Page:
In 2005, the Cochrane Collaboration began a process to develop a new tool for assessing risk of bias in RCTs [219]. This tool has been broadly adapted with minor modifications in meta-analyses of a variety of vitamin D supplementation (and other) RCTs. As tabulated by Higgins et al., there are 6 major bias domains [219]. The first is selection bias. This domain includes an assessment of the methods involved in randomization of participants. Moreover, the size of the trial needs to be large enough to minimize differences between the groups and the power to robustly answer the question being posed. Equally important is whether the subjects selected to participate in the trial are appropriate for the question being asked. Expecting a benefit of vitamin D supplementation in subjects with normal serum vitamin D concentrations is probably unrealistic. The second is performance bias. This focuses on the blinding of participants and personnel managing the study. A risk in vitamin D RCTs is if participants sense they are receiving a placebo they begin taking or altering their intake of vitamin D and calcium, minimizing their difference with those in the active arm of the study. Detection bias is the third domain, and includes the assessment of measures used to blind those personnel responsible for evaluating the outcome from knowledge of the intervention. That said, determining the serum 25(OH)D concentration before and after the intervention in a vitamin D RCT is critical for determining not only compliance, but whether a response to the intervention can reasonably be expected. However, such testing will dramatically increase the expense of an RCT and, therefore, has the potential of limiting study size and power. Attrition bias is the fourth domain and includes how incomplete data are handled. In a lengthy trial, drop outs and decreased compliance complicate the analysis. Should subjects assigned to vitamin D supplementation, but who stopped or limited their vitamin D doses be considered as part of the active arm of the study, even if their 25(OH)D levels do not increase? Reporting bias is the fifth domain. The risk here is that of selective reporting. A trial may not reach its primary endpoint, but with data mining, other results may be found to be significant. Can results from a vitamin D RCT for treatment of osteoporosis be used to determine whether there was a reduction in cancer incidence? Finally, there is a category listed as other biases. This could include sources of funding. For vitamin D RCTs, this could also include design issues such as duration of the trial, doses expected to be adequate to achieve the desired effect, and the appropriateness of the dosing intervals.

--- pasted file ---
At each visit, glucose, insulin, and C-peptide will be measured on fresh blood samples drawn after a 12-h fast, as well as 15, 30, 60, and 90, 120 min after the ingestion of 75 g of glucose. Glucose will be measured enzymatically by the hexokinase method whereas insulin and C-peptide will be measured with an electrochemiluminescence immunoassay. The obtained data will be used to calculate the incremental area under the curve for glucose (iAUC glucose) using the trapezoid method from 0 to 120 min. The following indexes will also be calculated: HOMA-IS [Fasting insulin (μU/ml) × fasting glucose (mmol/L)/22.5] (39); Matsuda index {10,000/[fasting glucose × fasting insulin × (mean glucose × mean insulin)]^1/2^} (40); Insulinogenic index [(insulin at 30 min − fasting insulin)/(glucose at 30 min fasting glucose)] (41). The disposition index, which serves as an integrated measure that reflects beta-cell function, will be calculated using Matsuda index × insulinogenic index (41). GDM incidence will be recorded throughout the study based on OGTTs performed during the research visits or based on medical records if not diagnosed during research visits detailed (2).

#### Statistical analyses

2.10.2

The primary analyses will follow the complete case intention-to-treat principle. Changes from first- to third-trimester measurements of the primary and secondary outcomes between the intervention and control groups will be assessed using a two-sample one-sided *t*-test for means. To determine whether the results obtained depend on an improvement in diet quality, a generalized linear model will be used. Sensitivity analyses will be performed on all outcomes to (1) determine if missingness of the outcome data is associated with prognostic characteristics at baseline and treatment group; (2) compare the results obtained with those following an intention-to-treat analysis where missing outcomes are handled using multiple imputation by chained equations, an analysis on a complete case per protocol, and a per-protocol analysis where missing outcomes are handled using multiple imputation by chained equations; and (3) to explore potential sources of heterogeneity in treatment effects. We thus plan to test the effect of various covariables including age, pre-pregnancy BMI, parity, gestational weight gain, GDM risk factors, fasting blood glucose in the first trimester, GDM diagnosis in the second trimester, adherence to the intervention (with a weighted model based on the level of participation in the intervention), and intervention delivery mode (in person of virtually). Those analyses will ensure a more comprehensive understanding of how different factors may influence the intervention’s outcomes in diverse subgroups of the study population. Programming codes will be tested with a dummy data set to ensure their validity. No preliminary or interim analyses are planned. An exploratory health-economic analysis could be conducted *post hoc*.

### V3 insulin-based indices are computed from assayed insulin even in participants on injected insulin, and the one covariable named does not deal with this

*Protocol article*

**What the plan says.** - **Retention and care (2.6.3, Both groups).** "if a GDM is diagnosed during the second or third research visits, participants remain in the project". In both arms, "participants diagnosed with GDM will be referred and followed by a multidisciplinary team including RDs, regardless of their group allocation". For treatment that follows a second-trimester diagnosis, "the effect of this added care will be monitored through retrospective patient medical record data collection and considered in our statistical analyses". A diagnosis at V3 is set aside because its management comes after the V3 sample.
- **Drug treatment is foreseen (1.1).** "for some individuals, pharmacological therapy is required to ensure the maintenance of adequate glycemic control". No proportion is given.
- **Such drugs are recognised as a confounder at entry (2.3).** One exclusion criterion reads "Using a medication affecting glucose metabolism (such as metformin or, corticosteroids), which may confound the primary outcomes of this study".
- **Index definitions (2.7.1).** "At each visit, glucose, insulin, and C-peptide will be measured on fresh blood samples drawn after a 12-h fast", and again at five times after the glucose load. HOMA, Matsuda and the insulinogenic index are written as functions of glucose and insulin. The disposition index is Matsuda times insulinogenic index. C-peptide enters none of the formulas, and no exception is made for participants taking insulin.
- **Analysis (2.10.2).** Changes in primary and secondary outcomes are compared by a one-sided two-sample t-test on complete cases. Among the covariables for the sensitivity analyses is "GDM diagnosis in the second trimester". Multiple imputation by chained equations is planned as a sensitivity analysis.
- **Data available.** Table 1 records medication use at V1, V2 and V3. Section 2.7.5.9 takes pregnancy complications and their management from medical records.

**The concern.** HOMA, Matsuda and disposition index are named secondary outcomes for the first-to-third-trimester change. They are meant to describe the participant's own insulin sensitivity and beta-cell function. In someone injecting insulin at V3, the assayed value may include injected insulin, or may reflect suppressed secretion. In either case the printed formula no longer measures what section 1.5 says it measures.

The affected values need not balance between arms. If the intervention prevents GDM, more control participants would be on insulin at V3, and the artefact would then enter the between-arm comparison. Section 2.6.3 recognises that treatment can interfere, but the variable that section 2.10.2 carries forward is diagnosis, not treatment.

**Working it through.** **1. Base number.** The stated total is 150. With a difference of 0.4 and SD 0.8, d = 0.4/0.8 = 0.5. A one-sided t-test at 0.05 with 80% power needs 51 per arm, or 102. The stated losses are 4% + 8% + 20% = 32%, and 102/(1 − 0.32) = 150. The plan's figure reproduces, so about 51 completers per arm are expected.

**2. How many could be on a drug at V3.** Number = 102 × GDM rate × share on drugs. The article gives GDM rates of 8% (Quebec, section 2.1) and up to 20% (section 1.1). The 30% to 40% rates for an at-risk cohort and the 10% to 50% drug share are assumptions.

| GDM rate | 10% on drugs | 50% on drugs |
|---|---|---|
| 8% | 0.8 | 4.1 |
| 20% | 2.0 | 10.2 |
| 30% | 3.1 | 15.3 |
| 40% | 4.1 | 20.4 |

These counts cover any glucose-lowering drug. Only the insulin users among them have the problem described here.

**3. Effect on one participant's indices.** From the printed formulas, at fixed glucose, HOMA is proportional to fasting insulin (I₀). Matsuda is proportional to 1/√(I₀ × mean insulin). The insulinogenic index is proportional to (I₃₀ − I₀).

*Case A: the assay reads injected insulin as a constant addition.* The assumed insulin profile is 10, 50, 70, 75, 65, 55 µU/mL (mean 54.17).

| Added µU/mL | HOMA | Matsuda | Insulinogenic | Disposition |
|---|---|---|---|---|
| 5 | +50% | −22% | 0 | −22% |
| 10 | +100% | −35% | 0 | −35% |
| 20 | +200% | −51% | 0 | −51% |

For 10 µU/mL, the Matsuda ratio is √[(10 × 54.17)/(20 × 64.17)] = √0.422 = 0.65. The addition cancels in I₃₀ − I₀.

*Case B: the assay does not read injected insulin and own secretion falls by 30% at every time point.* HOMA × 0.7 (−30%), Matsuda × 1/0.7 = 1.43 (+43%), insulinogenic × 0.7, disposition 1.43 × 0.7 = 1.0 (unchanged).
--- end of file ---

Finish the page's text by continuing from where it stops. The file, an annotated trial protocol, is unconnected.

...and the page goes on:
A moderate to high risk of bias confounds many of the RCTs that we rely on for determining the efficacy of vitamin D supplementation on a number of medical conditions that animal and human association studies suggest could benefit from such supplementation. The risk of these biases impacting the interpretation of the reported results is compounded by trials in which participants are: 1) not preselected for vitamin D deficiency; 2) adherence is poorly monitored and/or not adjusted for in the analysis; 3) the dose of the vitamin D provided is not sufficient to achieve a significant increase in serum 25(OH)D concentrations; 4) the dosing intervals are too infrequent to provide a steady level of serum 25(OH)D concentrations; and 5) the effect of the administered dose on 25OHD is not determined and/or adjusted to ascertain that an effective level of 25(OH)D has been achieved. The degree to which these concerns have resulted in the large number of negative or minimally effective results with vitamin D supplementation for extra-musculoskeletal conditions is unclear. Future investigation using stricter criteria for RCT design, conduct, analysis, and reporting are necessary to address these concerns.